STEFANO BOERI

STEFANO BOERI

  1. Smog-free tower

Once again, the credit of innovating goes to China. The nation is planning to deploy the world’s largest outdoor air purifier, the Smog Free Tower. To be designed by a Dutch engineer, Daan Roosegaarde, the purifier will be set up in China’s smog-hit capital Beijing. The city has a long-standing problem with the thick layer of heavily-polluted haze. The seven-meter-tall tower will treat 30,000 cubic meters of air per hour by collecting over 75% of pollutants that contribute to smog – namely PM2.5 and PM10.

 

Daan Roosegaarde

Daan Roosegaarde

  1. Clean air bubble

Wynd – a water-bottle sized air purifier – is a portable device that can create a bubble of clean air around you, no matter how polluted the surrounding air is. At the bottom of the purifier lies a small, detachable sensor that constantly monitors the air quality. It can also automatically adjust how fast the filter works. The device works best up to three feet away. It is a single-user device and can be placed on a desk or a bedside table.

 

Wynd

wynd

  1. Air-purifying billboard

Designed by the University of Engineering and Technology of Peru (UTEC), this air-purifying billboard can do wonders for Delhi. It sucks pollution from the sky and releases purified air to the surrounding areas. It generates nearly 100,000 cubic meters of urban air every day, which is equivalent to the fresh air produced by 1,200 mature trees. The billboard can remove dust, metal, and stone particles especially around construction zones. The first billboard was set up in Lima, Peru.

  1. Giant sprinklers

The brainchild of Yu Shaocai, a former US Environmental Protection Agency employee, giant sprinklers are based on the natural occurrence of “wet deposition”. The process involves using raindrops and snowflakes to deposit polluted particles on the ground in order to clean the air of its pollutants. Shaocai’s idea to create this urban infrastructure involves placing giant sprinklers to the exteriors of high-rise building to flush out toxins and gases from the air.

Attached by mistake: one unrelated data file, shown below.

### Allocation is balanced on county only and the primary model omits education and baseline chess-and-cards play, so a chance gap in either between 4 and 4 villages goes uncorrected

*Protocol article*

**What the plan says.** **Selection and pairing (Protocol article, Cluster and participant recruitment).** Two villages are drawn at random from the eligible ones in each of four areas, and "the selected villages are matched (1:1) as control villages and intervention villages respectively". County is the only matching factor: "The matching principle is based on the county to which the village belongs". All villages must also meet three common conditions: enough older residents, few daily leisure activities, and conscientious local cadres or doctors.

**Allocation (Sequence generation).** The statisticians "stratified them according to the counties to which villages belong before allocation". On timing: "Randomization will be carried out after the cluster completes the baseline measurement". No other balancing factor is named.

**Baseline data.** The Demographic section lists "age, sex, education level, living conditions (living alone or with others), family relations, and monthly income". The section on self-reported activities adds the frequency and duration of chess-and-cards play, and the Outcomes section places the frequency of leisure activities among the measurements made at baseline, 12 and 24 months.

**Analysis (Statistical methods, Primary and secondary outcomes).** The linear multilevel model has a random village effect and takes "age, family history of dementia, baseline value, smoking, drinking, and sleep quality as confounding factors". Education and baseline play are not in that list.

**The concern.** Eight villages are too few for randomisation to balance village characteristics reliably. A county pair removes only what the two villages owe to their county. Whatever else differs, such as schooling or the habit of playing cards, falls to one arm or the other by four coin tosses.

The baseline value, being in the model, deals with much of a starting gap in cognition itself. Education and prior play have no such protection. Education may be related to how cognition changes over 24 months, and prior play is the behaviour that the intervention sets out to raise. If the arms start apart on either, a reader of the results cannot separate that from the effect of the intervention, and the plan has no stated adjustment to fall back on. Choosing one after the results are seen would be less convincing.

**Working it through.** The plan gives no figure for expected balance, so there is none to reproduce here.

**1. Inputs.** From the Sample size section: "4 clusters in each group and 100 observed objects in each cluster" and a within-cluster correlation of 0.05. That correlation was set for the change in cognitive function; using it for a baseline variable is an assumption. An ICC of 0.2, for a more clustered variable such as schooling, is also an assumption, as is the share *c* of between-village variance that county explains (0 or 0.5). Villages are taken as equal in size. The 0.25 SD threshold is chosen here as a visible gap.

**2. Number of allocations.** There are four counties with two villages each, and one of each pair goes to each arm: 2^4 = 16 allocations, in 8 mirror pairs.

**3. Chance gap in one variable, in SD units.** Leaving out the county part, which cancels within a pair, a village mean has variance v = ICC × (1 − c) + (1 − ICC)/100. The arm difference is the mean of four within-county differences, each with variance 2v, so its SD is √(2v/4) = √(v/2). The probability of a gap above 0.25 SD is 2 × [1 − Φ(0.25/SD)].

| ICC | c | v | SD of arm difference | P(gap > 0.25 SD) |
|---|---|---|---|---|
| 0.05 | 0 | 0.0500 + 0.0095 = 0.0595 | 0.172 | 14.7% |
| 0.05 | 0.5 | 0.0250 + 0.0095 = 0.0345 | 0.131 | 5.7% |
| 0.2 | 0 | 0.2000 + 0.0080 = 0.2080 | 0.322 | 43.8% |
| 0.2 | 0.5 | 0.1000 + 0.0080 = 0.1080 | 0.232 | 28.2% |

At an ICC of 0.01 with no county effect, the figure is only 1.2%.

representative image

Aurametrix

  1. Photosynthesis bike

Conceptualised by a Bangkok-based company called Lightfog Creative & Design Company, a photosynthesis bike can purify polluted air as one pedals around the city. This bike is designed in such a way that it can generate oxygen through a “photosynthesis system”. Once the oxygen is released, it initiates a reaction between water and electric power from a lithium-ion battery. In turn, the filter, fitted between the handlebars, would strip particulate matter from the air and release fresh air for the rider.

 

photosynthesis bike

Lightfog Creative & Design Company

  1. Smog eating pavement

Developed by Dutch scientists from Eindhoven University of Technology, this special “photocatalytic pavement” can reduce smog by 45 percent and 19 percent throughout the day. The pavement is coated with titanium oxide that can extract harmful nitrogen oxides out of the air. Similarly, students from the University of California in Riverside also developed roof tiles that could remove air pollutants.

 

representative image

getty images